Zula STEM Remote Learning: Eco Balancing Act

Grade Levels
K - 5th
Formats Included
  • PDF


This engaging, hands-on, STEM mission, can be easily led remotely or done with minimal adult guidance at home. This mission consists of multiple hands-on activities which introduce students to ecosystems through experimentation with a simulated ecosystem tower and an analog bee and pollen. Missions are science-based but also incorporate connections with math, language arts, creative arts, and social studies. Zula STEM began as the children’s science television show The Zula Patrol on PBS. Included in this mission is a link to the Zula Patrol episode “Choosing Sides” which discusses creature camouflage and reinforces key ideas in this mission.

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to see state-specific standards (only available in the US).
Develop a simple sketch, drawing, or physical model to illustrate how the shape of an object helps it function as needed to solve a given problem.
Construct an argument that plants and animals have internal and external structures that function to support survival, growth, behavior, and reproduction. Examples of structures could include thorns, stems, roots, colored petals, heart, stomach, lung, brain, and skin. Assessment is limited to macroscopic structures within plant and animal systems.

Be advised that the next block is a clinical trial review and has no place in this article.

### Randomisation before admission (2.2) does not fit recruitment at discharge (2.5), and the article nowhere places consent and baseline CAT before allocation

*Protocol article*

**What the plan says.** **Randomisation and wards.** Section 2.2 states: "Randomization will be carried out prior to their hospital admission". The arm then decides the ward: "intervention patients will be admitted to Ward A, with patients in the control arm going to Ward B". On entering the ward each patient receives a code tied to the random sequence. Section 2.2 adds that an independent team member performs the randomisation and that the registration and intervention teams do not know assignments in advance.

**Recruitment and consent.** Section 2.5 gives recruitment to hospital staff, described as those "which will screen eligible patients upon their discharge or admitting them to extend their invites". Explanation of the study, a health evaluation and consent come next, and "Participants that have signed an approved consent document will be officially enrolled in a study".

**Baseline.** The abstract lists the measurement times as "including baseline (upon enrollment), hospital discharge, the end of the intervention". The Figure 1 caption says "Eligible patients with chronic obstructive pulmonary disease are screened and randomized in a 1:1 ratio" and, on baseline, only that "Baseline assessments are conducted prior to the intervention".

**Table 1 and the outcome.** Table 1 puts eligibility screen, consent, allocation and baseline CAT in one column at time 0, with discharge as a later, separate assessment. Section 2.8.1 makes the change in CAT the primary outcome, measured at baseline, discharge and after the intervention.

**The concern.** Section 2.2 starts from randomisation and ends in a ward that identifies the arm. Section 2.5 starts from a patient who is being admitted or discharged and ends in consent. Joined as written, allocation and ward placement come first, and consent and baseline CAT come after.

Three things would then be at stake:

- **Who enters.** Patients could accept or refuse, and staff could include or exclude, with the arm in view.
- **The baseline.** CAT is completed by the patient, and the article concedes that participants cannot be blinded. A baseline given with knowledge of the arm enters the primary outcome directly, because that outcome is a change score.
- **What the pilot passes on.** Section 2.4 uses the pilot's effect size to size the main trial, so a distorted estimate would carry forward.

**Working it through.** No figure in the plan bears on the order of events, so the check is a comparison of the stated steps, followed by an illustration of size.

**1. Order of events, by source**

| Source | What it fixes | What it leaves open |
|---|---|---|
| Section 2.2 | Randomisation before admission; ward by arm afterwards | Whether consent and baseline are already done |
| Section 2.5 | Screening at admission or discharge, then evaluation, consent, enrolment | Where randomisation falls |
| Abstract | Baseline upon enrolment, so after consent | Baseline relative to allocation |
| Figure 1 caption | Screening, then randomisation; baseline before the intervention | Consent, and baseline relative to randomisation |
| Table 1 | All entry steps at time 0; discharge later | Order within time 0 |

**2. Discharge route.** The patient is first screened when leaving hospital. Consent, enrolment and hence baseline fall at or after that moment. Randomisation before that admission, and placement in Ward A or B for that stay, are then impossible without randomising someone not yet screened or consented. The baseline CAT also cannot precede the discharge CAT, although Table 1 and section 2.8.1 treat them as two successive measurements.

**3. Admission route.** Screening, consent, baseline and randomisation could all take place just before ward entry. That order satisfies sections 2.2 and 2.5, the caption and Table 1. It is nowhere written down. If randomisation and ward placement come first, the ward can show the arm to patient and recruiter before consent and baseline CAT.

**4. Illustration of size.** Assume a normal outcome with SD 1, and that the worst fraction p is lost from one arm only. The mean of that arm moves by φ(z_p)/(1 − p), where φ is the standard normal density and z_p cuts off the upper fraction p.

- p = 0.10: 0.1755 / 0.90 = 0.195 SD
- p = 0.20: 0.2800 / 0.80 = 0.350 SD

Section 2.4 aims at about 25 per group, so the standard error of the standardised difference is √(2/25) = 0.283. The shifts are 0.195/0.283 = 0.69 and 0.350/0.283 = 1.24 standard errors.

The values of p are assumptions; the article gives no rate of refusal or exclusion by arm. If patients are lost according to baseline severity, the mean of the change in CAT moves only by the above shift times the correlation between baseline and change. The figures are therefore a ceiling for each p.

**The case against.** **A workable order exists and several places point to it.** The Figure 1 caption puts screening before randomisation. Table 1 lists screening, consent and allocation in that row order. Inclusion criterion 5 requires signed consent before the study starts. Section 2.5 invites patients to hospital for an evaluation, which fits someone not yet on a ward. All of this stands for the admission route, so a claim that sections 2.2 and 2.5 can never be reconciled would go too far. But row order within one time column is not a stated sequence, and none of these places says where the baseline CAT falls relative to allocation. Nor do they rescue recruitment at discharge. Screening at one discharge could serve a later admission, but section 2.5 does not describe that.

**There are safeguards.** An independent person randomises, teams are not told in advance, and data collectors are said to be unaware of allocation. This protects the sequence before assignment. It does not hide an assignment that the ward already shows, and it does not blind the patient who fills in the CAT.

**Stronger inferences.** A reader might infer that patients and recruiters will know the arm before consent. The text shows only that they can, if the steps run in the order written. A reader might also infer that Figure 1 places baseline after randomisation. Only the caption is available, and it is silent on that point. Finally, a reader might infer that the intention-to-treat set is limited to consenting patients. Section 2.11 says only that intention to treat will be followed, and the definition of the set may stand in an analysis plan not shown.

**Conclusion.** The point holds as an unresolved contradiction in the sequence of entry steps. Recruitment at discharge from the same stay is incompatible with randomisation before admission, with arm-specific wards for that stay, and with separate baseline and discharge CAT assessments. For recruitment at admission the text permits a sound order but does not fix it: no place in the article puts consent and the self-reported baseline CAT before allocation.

Use a model to represent the relationship between the needs of different plants or animals (including humans) and the places they live. Examples of relationships could include that deer eat buds and leaves, therefore, they usually live in forested areas; and, grasses need sunlight so they often grow in meadows. Plants, animals, and their surroundings make up a system.
Develop a model to describe the movement of matter among plants, animals, decomposers, and the environment. Emphasis is on the idea that matter that is not food (air, water, decomposed materials in soil) is changed by plants into matter that is food. Examples of systems could include organisms, ecosystems, and the Earth. Assessment does not include molecular explanations.
Construct an argument with evidence that in a particular habitat some organisms can survive well, some survive less well, and some cannot survive at all. Examples of evidence could include needs and characteristics of the organisms and habitats involved. The organisms and their habitat make up a system in which the parts depend on each other.


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